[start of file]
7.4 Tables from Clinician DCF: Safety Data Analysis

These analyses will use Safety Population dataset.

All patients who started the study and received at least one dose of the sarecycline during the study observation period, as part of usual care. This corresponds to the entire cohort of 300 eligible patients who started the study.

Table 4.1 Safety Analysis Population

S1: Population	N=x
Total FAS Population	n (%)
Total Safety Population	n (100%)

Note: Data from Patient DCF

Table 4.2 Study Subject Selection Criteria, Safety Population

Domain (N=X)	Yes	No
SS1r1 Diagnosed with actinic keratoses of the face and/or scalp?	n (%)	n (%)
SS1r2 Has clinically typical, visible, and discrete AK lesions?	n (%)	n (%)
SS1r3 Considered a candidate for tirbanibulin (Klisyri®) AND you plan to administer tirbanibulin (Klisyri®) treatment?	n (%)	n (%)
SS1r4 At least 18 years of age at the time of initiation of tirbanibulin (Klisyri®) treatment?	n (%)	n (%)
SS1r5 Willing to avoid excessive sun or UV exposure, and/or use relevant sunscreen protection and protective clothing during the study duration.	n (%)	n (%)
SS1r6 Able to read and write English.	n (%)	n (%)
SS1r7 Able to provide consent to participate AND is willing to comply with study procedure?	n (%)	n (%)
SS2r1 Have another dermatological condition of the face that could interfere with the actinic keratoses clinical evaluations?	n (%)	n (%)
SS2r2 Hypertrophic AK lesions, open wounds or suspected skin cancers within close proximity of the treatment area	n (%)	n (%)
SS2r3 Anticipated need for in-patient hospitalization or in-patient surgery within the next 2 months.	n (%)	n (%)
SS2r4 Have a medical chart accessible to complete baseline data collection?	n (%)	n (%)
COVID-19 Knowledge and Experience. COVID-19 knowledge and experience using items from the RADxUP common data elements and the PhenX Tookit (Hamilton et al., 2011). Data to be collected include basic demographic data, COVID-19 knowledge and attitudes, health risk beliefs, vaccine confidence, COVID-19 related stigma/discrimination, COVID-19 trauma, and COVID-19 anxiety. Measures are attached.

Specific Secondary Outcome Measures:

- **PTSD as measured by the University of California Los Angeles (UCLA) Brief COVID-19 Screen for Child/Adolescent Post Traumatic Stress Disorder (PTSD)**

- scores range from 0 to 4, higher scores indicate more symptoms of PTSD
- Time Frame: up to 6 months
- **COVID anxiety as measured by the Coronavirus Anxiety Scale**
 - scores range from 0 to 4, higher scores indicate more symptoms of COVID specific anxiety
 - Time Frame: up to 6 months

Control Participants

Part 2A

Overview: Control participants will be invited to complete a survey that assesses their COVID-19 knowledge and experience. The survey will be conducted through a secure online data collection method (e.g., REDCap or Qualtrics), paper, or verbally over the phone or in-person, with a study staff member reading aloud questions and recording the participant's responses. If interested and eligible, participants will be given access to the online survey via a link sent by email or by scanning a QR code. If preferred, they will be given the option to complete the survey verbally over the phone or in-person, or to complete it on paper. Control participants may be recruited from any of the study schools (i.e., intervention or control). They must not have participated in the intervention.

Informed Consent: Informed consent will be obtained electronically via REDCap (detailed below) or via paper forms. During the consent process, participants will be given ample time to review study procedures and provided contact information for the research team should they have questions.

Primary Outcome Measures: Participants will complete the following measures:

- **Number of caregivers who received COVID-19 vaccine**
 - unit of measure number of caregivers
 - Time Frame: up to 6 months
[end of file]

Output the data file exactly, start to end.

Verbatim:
7.4 Tables from Clinician DCF: Safety Data Analysis

These analyses will use Safety Population dataset.

All patients who started the study and received at least one dose of the sarecycline during the study observation period, as part of usual care. This corresponds to the entire cohort of 300 eligible patients who started the study.

Table 4.1 Safety Analysis Population

S1: Population	N=x
Total FAS Population	n (%)
Total Safety Population	n (100%)

Note: Data from Patient DCF

Table 4.2 Study Subject Selection Criteria, Safety Population

Domain (N=X)	Yes	No
SS1r1 Diagnosed with actinic keratoses of the face and/or scalp?	n (%)	n (%)
SS1r2 Has clinically typical, visible, and discrete AK lesions?	n (%)	n (%)
SS1r3 Considered a candidate for tirbanibulin (Klisyri®) AND you plan to administer tirbanibulin (Klisyri®) treatment?	n (%)	n (%)
SS1r4 At least 18 years of age at the time of initiation of tirbanibulin (Klisyri®) treatment?	n (%)	n (%)
SS1r5 Willing to avoid excessive sun or UV exposure, and/or use relevant sunscreen protection and protective clothing during the study duration.	n (%)	n (%)
SS1r6 Able to read and write English.	n (%)	n (%)
SS1r7 Able to provide consent to participate AND is willing to comply with study procedure?	n (%)	n (%)
SS2r1 Have another dermatological condition of the face that could interfere with the actinic keratoses clinical evaluations?	n (%)	n (%)
SS2r2 Hypertrophic AK lesions, open wounds or suspected skin cancers within close proximity of the treatment area	n (%)	n (%)
SS2r3 Anticipated need for in-patient hospitalization or in-patient surgery within the next 2 months.	n (%)	n (%)
SS2r4 Have a medical chart accessible to complete baseline data collection?	n (%)	n (%)
COVID-19 Knowledge and Experience. COVID-19 knowledge and experience using items from the RADxUP common data elements and the PhenX Tookit (Hamilton et al., 2011). Data to be collected include basic demographic data, COVID-19 knowledge and attitudes, health risk beliefs, vaccine confidence, COVID-19 related stigma/discrimination, COVID-19 trauma, and COVID-19 anxiety. Measures are attached.

Specific Secondary Outcome Measures:

- **PTSD as measured by the University of California Los Angeles (UCLA) Brief COVID-19 Screen for Child/Adolescent Post Traumatic Stress Disorder (PTSD)**

- scores range from 0 to 4, higher scores indicate more symptoms of PTSD
- Time Frame: up to 6 months
- **COVID anxiety as measured by the Coronavirus Anxiety Scale**
 - scores range from 0 to 4, higher scores indicate more symptoms of COVID specific anxiety
 - Time Frame: up to 6 months

Control Participants

Part 2A

Overview: Control participants will be invited to complete a survey that assesses their COVID-19 knowledge and experience. The survey will be conducted through a secure online data collection method (e.g., REDCap or Qualtrics), paper, or verbally over the phone or in-person, with a study staff member reading aloud questions and recording the participant's responses. If interested and eligible, participants will be given access to the online survey via a link sent by email or by scanning a QR code. If preferred, they will be given the option to complete the survey verbally over the phone or in-person, or to complete it on paper. Control participants may be recruited from any of the study schools (i.e., intervention or control). They must not have participated in the intervention.

Informed Consent: Informed consent will be obtained electronically via REDCap (detailed below) or via paper forms. During the consent process, participants will be given ample time to review study procedures and provided contact information for the research team should they have questions.

Primary Outcome Measures: Participants will complete the following measures:

- **Number of caregivers who received COVID-19 vaccine**
 - unit of measure number of caregivers
 - Time Frame: up to 6 months